Budget 2017: dividend tax allowance to be cut to £2,000

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Chancellor Philip Hammond has announced plans to make the tax-free dividend allowance less generous.

Under current rules, which were only introduced last April, there is no tax to pay on the first £5,000 of dividend income in each tax year. Dividends above that threshold will be taxed at 7.5 per cent for basic-rate taxpayers, 32.5 per cent for higher-rate taxpayers and 38.1 per cent for additional-rate taxpayers.

But from April 2018 the allowance will be reduced from £5,000 to £2,000. The move will result in more investors being caught by the reformed dividend tax regime.

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Currently, based on a yield of 3 per cent, it requires a portfolio of £166,667 to generate £5,000 of dividend income. With a 4 per cent yield, this figure drops to £125,000, and with a 5 per cent yield it falls to £100,000.

TAKE ADVANTAGE OF TAX-EFFICIENT WRAPPERS

From April 2018 on a 3 per cent yield, the £2,000 of dividend income will be generated by a portfolio of £66,668. For a 4 per cent yield the portfolio size will fall to £50,000 and for a 5 per cent yield the portfolio size will fall to £40,000.

But it is worth remembering that all dividends generated within Isas remain free of tax and the Isa allowance is set to become even more generous in the 2017-2018 tax year, rising from £15,240 to £20,000.

So by taking full advantage of tax-efficient wrappers, most investors will not be affected by the new dividend tax rules.

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Those with sizeable investments outside of an Isa, typically £50,000 or more, are likely to be caught by the allowance change, as are shareholder directors.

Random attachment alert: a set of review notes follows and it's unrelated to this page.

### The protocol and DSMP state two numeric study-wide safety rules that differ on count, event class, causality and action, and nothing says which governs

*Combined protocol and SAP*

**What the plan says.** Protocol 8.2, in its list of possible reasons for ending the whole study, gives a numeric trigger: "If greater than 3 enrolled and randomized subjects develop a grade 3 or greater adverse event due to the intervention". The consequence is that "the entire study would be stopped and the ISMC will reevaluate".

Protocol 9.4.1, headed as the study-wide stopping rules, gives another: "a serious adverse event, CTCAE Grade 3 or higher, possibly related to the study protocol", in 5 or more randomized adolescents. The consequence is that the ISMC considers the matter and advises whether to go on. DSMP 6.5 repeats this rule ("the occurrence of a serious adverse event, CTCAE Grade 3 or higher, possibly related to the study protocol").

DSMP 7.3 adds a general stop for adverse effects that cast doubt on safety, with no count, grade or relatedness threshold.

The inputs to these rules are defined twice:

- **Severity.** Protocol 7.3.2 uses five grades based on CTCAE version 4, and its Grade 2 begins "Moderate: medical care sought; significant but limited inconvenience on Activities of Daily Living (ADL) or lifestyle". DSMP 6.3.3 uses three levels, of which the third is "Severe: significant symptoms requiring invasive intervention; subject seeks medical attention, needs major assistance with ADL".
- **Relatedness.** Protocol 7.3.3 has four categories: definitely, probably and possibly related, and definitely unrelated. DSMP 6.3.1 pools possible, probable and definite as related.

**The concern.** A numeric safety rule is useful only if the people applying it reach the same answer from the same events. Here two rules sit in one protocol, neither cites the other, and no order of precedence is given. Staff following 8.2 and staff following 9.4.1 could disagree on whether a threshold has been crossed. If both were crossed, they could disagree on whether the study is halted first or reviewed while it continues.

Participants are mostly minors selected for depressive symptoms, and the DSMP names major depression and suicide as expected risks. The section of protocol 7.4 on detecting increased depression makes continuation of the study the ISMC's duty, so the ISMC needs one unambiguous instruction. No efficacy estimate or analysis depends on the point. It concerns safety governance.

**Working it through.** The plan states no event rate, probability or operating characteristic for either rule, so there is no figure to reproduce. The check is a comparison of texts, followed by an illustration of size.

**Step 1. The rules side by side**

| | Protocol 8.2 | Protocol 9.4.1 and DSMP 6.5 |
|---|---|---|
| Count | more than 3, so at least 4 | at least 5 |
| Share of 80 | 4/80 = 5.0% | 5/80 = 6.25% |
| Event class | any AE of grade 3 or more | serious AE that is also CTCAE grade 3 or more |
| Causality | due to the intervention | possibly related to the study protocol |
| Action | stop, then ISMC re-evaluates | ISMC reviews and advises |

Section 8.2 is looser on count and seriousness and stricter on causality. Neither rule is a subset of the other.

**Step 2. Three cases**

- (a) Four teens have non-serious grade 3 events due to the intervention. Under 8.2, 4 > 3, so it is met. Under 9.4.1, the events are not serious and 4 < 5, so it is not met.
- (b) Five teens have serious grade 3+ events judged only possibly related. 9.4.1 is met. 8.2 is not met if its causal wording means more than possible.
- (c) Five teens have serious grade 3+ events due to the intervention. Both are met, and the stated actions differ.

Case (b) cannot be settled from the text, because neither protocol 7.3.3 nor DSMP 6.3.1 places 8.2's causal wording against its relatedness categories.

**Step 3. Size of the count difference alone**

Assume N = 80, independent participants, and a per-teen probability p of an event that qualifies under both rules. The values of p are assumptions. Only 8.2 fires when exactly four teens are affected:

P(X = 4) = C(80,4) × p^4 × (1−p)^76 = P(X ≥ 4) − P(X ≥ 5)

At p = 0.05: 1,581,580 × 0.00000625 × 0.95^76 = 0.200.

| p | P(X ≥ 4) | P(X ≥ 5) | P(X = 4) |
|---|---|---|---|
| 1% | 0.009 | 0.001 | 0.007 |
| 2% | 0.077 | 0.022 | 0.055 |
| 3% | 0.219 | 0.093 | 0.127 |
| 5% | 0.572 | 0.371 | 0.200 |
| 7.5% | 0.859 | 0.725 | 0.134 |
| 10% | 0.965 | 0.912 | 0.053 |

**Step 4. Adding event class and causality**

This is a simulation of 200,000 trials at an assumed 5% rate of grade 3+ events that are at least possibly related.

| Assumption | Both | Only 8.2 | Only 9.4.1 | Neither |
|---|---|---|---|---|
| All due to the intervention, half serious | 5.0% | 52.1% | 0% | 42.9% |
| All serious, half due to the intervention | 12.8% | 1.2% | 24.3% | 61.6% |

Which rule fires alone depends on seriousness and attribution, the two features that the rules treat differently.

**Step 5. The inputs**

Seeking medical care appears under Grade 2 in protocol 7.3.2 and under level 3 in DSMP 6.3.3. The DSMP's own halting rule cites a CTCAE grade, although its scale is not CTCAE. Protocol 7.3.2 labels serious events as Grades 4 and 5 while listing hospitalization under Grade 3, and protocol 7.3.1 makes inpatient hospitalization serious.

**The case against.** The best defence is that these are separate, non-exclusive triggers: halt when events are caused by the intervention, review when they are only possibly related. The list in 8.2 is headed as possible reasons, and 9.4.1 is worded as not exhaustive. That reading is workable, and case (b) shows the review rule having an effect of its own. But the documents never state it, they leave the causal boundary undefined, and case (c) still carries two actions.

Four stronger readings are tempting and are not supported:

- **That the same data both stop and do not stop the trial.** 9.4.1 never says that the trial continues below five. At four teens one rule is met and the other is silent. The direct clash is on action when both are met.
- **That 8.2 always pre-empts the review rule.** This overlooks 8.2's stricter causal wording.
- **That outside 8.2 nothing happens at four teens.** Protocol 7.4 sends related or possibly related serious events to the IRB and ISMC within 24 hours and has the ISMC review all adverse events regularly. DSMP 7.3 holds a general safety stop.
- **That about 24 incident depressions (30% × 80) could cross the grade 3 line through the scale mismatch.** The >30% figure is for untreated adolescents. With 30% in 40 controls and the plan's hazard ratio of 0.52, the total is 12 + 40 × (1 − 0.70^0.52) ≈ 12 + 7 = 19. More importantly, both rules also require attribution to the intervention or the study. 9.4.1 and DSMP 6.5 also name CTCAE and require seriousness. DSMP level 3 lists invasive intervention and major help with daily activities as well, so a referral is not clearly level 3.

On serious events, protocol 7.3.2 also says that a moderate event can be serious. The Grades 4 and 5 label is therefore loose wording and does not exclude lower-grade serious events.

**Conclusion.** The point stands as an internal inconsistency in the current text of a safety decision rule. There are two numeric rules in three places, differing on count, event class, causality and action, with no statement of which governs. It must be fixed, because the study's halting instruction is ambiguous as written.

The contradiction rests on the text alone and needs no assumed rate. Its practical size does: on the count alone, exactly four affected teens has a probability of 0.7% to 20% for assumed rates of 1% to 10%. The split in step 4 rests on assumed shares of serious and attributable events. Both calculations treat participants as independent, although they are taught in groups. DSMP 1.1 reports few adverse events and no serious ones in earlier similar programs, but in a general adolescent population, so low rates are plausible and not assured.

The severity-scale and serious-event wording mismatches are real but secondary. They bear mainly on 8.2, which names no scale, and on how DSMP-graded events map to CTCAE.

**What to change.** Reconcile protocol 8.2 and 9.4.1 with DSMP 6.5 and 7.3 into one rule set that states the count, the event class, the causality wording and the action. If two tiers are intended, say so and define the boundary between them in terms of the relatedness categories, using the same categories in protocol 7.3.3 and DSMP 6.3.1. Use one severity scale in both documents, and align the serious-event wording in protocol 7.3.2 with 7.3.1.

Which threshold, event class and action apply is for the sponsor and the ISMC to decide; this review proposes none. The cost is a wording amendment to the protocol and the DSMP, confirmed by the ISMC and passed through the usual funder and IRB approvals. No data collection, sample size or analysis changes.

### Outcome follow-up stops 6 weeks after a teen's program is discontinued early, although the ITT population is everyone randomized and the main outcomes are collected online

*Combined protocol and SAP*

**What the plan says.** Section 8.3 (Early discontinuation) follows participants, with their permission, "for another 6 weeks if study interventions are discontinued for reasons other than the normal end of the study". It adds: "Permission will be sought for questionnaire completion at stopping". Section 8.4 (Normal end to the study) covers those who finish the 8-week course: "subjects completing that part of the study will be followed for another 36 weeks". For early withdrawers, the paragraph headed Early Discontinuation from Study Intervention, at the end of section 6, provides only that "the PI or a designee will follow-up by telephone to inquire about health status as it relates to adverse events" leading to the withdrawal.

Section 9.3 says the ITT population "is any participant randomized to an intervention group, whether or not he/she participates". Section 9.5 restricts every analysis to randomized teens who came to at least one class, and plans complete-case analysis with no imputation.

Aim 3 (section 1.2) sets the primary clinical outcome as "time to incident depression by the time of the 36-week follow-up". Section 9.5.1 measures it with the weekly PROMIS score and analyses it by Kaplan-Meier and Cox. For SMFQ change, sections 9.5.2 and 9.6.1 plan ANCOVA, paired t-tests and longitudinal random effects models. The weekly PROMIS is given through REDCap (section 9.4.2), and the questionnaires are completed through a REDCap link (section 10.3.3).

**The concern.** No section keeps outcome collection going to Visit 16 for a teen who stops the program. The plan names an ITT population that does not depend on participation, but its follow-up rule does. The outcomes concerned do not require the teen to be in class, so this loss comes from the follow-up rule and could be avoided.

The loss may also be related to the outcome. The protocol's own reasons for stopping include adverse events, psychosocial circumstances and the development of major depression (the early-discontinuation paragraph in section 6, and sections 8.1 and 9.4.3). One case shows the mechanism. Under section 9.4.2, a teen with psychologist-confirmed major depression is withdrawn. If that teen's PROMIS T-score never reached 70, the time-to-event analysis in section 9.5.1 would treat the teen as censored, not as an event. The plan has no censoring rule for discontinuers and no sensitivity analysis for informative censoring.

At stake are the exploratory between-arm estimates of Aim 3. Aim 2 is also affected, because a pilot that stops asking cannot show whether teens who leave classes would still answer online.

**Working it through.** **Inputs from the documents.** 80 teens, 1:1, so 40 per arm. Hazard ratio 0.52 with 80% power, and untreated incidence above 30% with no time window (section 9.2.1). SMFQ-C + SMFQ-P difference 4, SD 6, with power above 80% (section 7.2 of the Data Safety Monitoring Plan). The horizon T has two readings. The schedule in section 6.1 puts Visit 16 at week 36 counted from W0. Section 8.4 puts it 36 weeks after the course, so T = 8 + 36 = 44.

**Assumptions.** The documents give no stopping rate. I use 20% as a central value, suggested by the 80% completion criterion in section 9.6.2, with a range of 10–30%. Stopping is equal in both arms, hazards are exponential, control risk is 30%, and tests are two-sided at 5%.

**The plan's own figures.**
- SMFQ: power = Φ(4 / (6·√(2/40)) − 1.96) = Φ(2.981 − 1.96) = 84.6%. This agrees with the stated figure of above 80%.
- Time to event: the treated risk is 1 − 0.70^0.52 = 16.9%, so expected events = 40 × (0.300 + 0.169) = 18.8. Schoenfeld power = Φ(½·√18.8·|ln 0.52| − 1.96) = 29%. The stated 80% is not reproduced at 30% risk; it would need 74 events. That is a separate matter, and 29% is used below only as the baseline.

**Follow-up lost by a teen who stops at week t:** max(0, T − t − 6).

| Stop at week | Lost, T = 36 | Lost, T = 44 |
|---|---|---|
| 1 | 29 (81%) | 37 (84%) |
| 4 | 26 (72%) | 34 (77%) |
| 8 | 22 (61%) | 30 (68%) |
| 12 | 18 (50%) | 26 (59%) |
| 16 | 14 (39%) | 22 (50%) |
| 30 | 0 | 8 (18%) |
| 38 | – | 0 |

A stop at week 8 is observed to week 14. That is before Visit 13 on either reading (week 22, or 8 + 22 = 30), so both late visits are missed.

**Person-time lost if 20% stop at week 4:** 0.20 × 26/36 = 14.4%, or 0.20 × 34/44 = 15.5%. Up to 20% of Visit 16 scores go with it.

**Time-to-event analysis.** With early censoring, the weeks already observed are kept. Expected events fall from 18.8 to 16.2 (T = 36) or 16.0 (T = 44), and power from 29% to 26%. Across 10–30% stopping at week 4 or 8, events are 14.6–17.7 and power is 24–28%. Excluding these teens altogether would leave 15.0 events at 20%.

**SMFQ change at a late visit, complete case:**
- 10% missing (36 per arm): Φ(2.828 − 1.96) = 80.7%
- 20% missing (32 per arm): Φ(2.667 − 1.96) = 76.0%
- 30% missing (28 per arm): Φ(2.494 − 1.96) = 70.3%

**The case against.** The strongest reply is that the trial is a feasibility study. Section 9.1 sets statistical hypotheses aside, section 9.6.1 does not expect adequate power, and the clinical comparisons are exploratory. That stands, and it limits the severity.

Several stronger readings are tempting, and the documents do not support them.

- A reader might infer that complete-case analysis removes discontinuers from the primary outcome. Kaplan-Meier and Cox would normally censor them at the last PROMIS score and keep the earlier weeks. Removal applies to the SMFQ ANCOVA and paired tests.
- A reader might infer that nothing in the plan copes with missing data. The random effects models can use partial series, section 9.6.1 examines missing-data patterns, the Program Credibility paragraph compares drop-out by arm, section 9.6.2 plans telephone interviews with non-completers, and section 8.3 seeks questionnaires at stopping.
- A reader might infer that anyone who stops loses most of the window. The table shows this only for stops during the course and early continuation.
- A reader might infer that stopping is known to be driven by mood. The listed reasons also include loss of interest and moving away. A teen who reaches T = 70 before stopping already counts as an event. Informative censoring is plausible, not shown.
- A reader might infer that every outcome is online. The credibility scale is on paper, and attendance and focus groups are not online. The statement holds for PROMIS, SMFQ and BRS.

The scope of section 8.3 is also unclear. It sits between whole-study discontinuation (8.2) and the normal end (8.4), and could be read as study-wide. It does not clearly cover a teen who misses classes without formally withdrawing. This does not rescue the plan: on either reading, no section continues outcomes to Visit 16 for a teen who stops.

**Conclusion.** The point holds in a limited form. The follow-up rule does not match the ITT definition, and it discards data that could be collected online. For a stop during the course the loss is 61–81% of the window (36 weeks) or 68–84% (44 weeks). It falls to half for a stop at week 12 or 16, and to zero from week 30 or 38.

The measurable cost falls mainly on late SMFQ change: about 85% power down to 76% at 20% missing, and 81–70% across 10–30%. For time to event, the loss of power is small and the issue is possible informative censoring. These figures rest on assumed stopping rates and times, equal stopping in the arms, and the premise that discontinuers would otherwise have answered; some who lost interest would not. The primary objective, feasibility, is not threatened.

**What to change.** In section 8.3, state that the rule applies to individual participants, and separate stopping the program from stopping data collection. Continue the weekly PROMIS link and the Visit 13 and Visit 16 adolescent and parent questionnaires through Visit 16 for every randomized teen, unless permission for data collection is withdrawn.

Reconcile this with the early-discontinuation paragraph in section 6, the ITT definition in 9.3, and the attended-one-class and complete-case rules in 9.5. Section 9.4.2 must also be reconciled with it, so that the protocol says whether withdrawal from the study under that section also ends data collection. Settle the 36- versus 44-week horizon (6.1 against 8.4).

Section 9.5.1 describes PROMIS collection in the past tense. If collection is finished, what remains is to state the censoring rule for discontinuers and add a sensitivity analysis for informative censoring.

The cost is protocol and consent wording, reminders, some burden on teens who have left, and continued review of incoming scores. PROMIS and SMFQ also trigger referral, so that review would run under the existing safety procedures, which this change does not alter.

'It will ensure that support for investors is more effectively targeted, and make the total amount of income they can receive tax-free fairer and more affordable.

'This takes account of the increased Isa allowance, which will rise to £20,000 from this April, as well as further increases to the tax-free personal allowance which is additional to the dividend allowance,' said the government.

Les Cameron, head of technical at Prudential, said the dividend allowance cut £2,000 will reduce the size of the portfolio that can be held tax efficiently by over 50 per cent.

'As a result we expect to see an increase in the use of tax-efficient wrappers such as Isas, pensions and investment bonds as investors seek to mitigate their increased tax exposure,' adds Cameron.

While 80 per cent of investors are not expected to pay tax under the dividend regime, the biggest losers will be business owners who have hitherto paid themselves dividends as a more tax-efficient alternative to a salary.

Therefore, small businesses with a couple of employees, and individuals such as freelancers and contractors who run their own limited companies, will feel the pinch more than others.

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